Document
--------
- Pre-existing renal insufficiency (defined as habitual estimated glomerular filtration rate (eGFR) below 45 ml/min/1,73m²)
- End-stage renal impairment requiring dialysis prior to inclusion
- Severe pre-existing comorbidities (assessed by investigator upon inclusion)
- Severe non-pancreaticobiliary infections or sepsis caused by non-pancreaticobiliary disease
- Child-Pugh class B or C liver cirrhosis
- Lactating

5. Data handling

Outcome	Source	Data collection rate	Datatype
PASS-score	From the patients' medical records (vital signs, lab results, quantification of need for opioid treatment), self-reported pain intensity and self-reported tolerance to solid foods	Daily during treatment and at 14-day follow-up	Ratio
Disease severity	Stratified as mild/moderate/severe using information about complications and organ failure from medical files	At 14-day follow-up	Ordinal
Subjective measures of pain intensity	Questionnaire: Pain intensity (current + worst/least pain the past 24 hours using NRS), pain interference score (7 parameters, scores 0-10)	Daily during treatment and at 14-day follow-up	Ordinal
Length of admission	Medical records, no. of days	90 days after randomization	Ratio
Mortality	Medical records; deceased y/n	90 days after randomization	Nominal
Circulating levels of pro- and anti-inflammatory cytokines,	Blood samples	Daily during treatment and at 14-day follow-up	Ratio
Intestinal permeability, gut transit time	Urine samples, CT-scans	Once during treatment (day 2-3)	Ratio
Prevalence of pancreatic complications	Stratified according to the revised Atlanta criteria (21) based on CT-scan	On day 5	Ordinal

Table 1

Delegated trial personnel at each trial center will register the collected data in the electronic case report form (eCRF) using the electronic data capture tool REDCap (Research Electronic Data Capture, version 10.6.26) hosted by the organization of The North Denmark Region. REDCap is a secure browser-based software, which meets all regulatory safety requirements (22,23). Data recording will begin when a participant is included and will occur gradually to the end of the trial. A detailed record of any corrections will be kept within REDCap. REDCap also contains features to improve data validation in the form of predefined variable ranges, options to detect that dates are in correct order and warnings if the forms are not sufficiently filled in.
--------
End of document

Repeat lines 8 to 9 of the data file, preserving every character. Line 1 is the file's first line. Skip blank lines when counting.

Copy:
Outcome	Source	Data collection rate	Datatype
PASS-score	From the patients' medical records (vital signs, lab results, quantification of need for opioid treatment), self-reported pain intensity and self-reported tolerance to solid foods	Daily during treatment and at 14-day follow-up	Ratio